South West TPA supporter Malcolm Leaver has been doggedly pursuing his local council for information on the cost to the taxpayer of street repairs in his neighbourhood—but has been given the run around by a South Gloucestershire Council (SGC) reluctant to cough up the details.
Replacing a footpath and kerb on a small stretch of a road near him cost a whopping £44,202, but he only found out the daily rate by mistake. ‘They sent me the time sheets in error,’ says Leaver. “They show rates of £850 a day for nine hours but these were not always worked as full days. Some of these days were not worked at all and some only part and casual. Some times I even noticed them shopping in the morning or sleeping in their lorry in the afternoon.”
“As you can probably appreciate,” came a response from SGC, “there is no system that can ensure that a workforce is fully engaged in productive work for 100% of the time on site and there will invariably be lost time or non productive time as there would be [in] any organization whether operational or office based.”
A nearby road surface was replaced, but within a year several parts of it had new cracks and these sections were replaced under a separate budget of £10,765. “SGC are of the opinion that their direct labour gangs are non-profit making,” says Leaver, “and even with the poor standard of work and costly repairs they infer the cost is cheaper than using an “outside contractor”. This road now has several “crazed/sunken” areas.”
Are local taxpayers getting value for money with these road repairs? From his research, Leaver doubts it. “If the cost is close to the budget, no one seems to worry.”
On another occasion, work was carried out on a nearby pedestrian crossing. ‘The work started with one man using a pneumatic tool to break up the pavement on the east side of the road,’ noted Leaver, ‘whilst the private haulier was parked on the grass verge on the opposite side of the road. One questions how much one man is going to break up to substantiate the use of a large tipper lorry privately hired? After that initial start, no work was carried out the next day or so.’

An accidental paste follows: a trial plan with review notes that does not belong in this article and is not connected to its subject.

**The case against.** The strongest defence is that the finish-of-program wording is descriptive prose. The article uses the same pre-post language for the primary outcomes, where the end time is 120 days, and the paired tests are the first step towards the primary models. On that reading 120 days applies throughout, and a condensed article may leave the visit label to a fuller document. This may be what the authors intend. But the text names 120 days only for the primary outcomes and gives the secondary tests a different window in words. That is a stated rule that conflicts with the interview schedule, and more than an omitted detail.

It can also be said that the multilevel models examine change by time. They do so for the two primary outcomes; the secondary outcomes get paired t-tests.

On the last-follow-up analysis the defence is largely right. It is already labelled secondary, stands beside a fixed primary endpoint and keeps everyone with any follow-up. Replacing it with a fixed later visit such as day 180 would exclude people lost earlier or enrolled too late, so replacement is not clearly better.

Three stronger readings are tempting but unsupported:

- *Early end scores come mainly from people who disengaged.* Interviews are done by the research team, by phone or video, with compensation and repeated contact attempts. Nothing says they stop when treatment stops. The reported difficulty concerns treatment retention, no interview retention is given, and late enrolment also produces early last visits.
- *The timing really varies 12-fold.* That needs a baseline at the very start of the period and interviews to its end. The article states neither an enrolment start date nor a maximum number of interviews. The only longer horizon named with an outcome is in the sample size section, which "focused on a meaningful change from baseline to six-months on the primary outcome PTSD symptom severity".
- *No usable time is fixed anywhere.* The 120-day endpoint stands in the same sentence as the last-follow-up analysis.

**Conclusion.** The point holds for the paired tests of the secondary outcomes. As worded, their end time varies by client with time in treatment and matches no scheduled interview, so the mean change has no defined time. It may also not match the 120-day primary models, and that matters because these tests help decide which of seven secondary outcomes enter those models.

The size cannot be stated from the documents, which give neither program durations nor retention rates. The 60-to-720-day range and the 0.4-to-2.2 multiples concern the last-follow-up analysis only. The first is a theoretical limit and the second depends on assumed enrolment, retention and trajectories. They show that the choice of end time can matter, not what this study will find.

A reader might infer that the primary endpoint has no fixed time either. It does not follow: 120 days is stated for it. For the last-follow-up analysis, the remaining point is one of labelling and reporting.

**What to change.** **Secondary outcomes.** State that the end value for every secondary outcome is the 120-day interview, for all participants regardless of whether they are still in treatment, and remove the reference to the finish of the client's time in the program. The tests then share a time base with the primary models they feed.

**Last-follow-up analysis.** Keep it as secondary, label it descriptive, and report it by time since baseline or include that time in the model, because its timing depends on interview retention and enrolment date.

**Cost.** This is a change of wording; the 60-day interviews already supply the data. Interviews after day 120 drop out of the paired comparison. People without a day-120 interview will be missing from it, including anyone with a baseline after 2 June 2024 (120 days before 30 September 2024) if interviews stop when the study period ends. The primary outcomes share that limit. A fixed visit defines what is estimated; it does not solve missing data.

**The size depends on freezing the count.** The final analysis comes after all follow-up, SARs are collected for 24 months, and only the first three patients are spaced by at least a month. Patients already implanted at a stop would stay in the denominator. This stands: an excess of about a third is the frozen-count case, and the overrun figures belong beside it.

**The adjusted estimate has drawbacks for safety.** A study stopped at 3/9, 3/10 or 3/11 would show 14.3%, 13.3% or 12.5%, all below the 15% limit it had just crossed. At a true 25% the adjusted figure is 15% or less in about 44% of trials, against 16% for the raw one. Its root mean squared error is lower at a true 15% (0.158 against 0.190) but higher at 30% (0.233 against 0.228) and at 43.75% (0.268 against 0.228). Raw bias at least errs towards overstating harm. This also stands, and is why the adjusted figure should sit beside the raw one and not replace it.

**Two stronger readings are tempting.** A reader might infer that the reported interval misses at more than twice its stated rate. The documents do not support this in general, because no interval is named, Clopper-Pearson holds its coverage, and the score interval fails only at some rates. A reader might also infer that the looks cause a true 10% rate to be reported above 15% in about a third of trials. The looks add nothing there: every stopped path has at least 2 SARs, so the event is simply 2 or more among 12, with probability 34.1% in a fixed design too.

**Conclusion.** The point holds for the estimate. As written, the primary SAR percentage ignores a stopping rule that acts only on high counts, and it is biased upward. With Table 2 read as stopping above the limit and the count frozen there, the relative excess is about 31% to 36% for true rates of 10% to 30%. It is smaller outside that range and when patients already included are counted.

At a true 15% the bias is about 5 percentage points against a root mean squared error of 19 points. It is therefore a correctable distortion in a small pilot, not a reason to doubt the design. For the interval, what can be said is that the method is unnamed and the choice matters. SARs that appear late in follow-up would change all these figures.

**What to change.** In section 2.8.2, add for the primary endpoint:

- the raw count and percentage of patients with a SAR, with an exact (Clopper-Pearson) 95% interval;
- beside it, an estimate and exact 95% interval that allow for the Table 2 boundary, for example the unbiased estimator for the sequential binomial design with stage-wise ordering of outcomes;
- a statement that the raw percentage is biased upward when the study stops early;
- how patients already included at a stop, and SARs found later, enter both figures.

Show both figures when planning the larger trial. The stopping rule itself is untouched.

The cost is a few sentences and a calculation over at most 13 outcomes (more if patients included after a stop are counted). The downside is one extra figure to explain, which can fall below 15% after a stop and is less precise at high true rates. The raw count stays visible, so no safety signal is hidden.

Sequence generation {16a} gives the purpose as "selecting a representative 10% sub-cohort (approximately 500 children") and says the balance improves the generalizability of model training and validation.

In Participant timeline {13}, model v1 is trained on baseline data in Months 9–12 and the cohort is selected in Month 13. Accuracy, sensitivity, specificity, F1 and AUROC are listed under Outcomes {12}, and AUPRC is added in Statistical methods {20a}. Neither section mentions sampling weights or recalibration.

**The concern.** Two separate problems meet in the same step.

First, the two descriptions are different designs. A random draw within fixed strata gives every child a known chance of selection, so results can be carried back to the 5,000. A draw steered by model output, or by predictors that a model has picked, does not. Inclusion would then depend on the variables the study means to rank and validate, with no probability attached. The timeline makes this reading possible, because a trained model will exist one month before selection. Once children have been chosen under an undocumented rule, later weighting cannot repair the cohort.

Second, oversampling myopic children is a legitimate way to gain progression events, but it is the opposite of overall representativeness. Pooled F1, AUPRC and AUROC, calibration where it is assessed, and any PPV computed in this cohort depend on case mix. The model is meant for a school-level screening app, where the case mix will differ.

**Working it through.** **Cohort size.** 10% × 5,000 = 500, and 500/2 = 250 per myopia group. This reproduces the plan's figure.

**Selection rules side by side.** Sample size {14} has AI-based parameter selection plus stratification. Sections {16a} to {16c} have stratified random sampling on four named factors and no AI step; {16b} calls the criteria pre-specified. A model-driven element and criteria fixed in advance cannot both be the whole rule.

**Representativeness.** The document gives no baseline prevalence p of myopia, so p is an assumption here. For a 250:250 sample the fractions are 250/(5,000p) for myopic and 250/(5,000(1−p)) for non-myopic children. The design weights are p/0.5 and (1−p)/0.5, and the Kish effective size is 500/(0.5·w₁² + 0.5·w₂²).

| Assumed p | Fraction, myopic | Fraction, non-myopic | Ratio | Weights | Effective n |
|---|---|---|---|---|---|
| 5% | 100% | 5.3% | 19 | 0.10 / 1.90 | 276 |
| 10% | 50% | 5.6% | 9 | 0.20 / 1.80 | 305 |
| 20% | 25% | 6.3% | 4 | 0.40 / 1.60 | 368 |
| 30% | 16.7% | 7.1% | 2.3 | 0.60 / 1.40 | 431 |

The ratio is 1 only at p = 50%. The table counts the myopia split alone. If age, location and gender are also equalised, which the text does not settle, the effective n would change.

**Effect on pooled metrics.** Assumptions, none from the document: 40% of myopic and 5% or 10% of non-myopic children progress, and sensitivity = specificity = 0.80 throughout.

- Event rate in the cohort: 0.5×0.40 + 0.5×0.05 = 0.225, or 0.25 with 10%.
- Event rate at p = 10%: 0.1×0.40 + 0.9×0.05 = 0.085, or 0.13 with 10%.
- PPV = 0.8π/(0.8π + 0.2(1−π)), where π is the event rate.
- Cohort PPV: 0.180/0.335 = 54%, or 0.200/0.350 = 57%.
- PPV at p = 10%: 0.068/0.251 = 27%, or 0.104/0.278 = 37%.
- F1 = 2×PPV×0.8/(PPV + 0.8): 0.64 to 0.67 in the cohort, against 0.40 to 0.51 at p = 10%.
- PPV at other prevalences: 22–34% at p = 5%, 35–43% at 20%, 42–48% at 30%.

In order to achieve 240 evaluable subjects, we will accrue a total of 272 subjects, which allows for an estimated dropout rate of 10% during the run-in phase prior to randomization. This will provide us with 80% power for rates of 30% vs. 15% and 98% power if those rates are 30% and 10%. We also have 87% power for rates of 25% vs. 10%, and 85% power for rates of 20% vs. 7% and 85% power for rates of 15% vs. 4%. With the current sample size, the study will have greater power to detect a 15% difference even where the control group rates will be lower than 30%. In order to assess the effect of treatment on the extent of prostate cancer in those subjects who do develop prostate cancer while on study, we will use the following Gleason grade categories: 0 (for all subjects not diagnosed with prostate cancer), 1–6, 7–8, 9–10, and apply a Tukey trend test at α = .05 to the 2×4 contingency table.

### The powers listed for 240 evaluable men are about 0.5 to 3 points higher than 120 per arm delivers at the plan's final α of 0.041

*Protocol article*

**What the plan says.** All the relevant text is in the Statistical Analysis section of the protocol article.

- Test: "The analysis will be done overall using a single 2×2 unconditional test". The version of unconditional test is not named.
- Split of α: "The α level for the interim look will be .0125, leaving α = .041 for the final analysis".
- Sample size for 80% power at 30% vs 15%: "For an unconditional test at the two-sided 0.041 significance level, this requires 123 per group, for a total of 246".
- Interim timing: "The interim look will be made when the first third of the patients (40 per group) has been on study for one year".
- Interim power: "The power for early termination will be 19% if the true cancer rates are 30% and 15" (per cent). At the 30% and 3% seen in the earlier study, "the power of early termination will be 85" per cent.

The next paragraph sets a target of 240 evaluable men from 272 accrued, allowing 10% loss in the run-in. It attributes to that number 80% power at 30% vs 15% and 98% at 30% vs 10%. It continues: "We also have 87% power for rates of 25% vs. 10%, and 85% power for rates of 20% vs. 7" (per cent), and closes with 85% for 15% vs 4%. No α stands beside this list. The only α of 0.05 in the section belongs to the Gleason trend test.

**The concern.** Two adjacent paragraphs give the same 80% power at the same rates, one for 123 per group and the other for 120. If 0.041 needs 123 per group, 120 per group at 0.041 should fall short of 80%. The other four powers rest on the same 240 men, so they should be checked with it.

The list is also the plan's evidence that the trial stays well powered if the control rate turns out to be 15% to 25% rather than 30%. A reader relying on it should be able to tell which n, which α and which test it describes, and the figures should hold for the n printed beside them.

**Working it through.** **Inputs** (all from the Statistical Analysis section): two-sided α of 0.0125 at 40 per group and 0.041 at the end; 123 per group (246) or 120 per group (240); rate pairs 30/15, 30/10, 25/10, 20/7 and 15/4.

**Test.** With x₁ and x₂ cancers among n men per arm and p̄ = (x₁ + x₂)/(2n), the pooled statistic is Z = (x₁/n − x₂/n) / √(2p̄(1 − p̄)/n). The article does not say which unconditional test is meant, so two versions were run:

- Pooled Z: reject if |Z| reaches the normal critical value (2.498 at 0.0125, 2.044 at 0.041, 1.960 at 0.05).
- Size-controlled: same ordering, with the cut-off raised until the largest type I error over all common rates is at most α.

Again and again, Leaver has asked to see documents referring to the cost of these repair projects, but the council has not provided them or dragged their feet over several months. Following an official complaint to the council about this, their Head of Legal and Democratic Services acknowledged that SGC had raised expectations over the public inspection of documents that they did not meet. The council officer advised a payment of £100 in compensation to Leaver ‘in recognition of the frustration and inconvenience he has experienced in this matter.’
As for the lack of value for taxpayers’ money, the officer responded by saying “contractors and machinery are hired on a day rate (a 9 hour minimum period)” and that “such contractors would have to work around the progress of the scheme and would not be continuously working through the period… There are therefore times when there appears to be inactivity but this is a necessary requirement of completing a scheme.” Does that include sleeping in a lorry in the afternoon?
Today sees Eric Pickles, Secretary of State for Communities and Local Government, sign into law new rules banning councils from forbidding citizens and journalists from reporting council proceedings in blogs and on social media.
This marks a victory in our long-running campaign to open up democracy at the local level. Andrew Allison, our former National Grassroots Co-ordinator, wrote a crucial report for the TPA in October of last year that provided the Government with enough evidence to drive through the changes.
These changes are great news for taxpayers, as democracy should never live behind closed doors. The Government is to be congratulated for making local government a more transparent, open place.
PwC senior economist and former Bank of England Monetary Policy Committee member Andrew Sentance has called for political parties to embrace a ‘serious tax overhaul’ in an article for the Telegraph. The ‘Citizens’ Jury’ convened by the consulting group recommended substantial tax reform which echoes much of the findings of our own 2020 Tax Commission’s Single Income Tax.